You see, it is true that the simplest explanation is preferred in science. But what constitutes the simplest explanation has nothing to do with what the phenomenon appears to be at face value, or even with what relates best to familiar concepts and notions. The idea of a ghost interacting in space-time sounds very familiar, for it is a verbatim copy of another very familiar notion: people and their behavior. Yet that has nothing to do with simplicity in the way it is meant in science and philosophy.
The simplest explanation is that which requires the lowest possible number of new ontological assumptions, while still explaining the observations. Postulating autonomous ghosts in space-time requires a mind-boggling number of new ontological assumptions: some kind of matter that can't be detected by normal means; some kind of energy that can't be detected by normal means; some kind of biology that is unknown; contrived laws of organization that are yet unknown; means of interaction with regular matter that can't be detected by normal means; etc. It is ludicrous to claim this as the 'simplest' explanation for apparitions.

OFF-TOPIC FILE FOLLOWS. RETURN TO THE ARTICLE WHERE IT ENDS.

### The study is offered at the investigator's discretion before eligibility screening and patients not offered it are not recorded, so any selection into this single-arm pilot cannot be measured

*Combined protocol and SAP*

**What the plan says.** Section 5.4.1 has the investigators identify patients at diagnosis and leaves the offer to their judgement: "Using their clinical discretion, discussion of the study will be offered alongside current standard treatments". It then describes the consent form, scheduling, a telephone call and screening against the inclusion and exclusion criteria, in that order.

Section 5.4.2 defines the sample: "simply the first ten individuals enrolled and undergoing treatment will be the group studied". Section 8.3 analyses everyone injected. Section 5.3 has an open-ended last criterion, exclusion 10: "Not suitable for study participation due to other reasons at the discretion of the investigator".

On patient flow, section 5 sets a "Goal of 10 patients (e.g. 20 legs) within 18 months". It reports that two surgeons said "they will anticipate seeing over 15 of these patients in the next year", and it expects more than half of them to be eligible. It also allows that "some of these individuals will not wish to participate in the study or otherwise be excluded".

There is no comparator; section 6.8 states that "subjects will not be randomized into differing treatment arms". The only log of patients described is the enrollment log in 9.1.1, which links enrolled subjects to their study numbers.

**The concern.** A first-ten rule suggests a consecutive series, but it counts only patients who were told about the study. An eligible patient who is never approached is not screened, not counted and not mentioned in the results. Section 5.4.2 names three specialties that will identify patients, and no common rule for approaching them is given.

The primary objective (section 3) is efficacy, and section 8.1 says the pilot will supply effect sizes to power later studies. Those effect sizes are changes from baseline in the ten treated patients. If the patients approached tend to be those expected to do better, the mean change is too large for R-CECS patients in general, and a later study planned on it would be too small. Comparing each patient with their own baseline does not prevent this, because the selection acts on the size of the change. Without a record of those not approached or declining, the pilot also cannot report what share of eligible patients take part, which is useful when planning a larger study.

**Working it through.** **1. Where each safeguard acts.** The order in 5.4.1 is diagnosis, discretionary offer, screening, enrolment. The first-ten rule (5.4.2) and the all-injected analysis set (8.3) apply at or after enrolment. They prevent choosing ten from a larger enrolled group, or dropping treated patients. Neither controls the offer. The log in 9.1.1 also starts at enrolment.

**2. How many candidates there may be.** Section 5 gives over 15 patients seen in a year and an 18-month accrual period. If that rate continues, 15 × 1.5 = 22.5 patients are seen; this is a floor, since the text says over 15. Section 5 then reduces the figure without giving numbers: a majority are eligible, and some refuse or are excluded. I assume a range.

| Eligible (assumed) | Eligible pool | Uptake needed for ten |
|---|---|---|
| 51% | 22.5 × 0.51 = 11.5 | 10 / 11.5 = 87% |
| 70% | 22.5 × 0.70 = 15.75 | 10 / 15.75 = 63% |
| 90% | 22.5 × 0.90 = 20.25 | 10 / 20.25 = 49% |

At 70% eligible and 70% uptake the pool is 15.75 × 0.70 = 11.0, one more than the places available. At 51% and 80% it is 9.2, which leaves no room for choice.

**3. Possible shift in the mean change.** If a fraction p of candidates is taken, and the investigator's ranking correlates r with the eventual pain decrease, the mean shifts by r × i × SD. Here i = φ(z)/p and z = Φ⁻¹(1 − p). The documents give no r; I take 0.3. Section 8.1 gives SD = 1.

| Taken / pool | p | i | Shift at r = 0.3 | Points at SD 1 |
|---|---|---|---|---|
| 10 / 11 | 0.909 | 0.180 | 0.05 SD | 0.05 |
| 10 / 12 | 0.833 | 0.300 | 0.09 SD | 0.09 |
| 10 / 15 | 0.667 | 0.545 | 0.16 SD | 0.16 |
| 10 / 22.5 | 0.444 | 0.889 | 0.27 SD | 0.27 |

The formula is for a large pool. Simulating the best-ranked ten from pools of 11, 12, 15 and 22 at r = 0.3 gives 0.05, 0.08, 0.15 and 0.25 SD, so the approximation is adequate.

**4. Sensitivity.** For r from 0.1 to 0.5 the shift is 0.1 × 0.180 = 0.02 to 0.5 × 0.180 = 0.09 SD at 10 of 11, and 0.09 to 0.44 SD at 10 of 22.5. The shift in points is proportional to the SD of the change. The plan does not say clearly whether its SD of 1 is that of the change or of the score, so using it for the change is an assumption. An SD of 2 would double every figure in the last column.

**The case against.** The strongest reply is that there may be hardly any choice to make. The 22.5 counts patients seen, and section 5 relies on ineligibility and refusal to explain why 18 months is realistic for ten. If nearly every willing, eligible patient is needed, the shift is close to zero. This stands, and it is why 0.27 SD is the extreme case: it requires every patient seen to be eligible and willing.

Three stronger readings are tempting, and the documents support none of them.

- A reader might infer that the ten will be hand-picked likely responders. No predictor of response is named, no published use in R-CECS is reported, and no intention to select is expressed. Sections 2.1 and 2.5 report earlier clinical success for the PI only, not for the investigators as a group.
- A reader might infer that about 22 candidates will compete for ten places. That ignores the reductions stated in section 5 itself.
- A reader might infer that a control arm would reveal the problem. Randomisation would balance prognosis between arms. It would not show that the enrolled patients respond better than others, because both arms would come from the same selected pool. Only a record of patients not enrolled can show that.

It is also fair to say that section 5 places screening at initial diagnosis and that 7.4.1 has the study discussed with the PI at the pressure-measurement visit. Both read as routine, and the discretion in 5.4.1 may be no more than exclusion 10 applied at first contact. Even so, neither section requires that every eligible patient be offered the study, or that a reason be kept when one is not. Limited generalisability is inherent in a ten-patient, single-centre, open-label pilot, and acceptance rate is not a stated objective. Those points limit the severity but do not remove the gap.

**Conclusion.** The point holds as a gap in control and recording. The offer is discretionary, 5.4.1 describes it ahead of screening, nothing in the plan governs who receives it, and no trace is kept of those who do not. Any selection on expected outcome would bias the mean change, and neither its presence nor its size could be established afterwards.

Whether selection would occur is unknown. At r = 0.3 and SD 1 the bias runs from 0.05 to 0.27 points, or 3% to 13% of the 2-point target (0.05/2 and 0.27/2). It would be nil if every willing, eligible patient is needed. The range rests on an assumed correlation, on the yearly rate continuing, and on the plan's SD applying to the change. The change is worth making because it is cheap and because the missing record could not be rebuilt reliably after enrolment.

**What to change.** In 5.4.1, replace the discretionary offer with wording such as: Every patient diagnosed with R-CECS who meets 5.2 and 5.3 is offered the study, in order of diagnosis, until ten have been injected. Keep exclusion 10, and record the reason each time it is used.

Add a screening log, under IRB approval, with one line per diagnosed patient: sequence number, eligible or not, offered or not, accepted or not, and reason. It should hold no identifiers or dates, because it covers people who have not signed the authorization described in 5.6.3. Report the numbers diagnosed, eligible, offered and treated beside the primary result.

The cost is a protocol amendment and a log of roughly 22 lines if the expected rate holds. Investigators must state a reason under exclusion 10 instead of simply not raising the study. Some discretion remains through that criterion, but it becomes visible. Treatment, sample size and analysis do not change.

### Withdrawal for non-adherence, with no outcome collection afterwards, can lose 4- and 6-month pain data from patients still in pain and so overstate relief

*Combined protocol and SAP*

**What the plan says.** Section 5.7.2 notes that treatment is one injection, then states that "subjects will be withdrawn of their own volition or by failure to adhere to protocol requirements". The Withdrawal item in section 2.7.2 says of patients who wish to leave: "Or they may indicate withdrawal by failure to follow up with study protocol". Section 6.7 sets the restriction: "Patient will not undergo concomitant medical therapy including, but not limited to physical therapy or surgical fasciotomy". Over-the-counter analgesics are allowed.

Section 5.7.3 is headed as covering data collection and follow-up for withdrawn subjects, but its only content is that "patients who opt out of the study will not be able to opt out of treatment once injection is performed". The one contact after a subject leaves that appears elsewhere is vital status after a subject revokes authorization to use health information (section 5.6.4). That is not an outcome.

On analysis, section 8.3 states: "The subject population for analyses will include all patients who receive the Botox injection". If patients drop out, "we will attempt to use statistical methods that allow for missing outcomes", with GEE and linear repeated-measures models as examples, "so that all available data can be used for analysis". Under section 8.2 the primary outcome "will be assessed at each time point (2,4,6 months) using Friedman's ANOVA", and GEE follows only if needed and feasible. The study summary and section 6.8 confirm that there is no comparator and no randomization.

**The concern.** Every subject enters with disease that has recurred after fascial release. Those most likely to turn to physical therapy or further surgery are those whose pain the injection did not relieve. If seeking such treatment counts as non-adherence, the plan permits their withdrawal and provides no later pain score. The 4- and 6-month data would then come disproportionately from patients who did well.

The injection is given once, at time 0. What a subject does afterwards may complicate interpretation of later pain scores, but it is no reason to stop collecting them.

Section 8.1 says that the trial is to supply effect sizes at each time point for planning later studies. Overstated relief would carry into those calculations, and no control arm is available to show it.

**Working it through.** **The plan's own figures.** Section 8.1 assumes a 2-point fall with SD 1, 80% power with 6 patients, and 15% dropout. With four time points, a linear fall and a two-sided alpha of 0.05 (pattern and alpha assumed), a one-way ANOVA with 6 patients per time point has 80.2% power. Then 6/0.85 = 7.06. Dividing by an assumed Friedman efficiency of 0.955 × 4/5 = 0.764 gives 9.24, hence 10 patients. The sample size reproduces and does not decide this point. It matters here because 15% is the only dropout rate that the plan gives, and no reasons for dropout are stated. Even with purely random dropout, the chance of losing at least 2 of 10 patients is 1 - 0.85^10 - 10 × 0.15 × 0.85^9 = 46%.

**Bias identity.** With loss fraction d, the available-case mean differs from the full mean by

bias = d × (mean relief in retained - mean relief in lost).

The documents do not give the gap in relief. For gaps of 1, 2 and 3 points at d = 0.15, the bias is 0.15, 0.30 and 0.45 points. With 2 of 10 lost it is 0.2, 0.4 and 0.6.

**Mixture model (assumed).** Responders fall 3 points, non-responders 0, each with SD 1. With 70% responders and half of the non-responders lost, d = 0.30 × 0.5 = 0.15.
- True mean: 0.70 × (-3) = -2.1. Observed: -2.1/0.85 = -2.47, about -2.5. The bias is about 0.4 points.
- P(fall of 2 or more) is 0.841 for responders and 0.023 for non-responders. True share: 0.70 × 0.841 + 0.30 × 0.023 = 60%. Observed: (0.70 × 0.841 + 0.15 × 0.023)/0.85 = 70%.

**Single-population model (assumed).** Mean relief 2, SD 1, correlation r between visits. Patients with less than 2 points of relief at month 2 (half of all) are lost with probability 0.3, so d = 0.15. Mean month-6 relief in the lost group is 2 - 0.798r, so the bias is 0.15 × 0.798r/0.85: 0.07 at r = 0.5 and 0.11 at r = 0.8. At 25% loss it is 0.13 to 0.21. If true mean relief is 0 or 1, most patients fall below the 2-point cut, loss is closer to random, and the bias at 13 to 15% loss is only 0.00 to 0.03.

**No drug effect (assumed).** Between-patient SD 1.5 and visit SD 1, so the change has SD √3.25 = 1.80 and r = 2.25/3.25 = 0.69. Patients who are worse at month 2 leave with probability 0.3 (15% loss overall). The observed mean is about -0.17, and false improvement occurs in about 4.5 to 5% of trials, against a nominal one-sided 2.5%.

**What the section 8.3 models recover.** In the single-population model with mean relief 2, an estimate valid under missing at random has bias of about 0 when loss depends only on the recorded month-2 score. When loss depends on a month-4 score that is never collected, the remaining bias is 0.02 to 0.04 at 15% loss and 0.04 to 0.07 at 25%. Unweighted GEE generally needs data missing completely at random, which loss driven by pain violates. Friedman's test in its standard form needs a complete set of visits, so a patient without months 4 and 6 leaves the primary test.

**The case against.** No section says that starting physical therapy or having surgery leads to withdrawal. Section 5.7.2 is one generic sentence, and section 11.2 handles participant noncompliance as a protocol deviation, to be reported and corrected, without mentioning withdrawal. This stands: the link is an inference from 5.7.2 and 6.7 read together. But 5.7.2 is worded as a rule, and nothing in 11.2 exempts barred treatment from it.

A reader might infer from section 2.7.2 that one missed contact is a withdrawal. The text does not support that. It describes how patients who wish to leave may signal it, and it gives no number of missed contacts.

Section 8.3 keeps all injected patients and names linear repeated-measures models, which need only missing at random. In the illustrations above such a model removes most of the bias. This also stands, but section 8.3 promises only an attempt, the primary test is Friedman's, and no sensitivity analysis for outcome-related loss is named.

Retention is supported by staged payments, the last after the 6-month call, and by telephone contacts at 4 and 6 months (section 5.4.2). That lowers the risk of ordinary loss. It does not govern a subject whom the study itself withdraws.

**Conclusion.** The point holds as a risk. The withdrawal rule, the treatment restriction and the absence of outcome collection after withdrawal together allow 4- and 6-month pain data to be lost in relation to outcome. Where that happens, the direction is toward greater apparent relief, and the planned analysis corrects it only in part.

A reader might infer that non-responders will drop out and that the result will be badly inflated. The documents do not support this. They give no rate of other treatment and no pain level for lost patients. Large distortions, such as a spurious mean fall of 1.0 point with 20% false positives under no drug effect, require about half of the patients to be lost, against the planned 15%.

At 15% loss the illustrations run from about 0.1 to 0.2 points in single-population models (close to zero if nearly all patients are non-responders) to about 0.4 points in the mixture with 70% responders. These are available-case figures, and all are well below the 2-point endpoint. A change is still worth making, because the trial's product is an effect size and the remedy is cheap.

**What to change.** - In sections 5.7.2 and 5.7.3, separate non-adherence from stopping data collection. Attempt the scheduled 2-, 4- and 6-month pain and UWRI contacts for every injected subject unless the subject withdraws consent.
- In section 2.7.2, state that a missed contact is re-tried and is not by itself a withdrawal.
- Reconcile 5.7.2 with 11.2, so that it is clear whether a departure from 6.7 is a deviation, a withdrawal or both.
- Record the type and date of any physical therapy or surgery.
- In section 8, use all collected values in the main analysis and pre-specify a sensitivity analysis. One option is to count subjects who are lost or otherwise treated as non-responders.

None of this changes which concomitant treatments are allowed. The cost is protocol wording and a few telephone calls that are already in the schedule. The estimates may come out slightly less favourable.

Yet, none of the power and meaning of apparitions or mediumistic communications is lost if the explanatory framework proposed above is correct. Consciousness and individuality still survive death; communications with the deceased are still possible; information can still be validly received and verified. These are the key elements of meaning for those inspired by cases of apparitions and mediumistic communications in their spiritual journeys. And they are all not only preserved, but validated through a logical and internally-consistent explanatory framework that does not need to invoke ghosts interacting physically in space-time.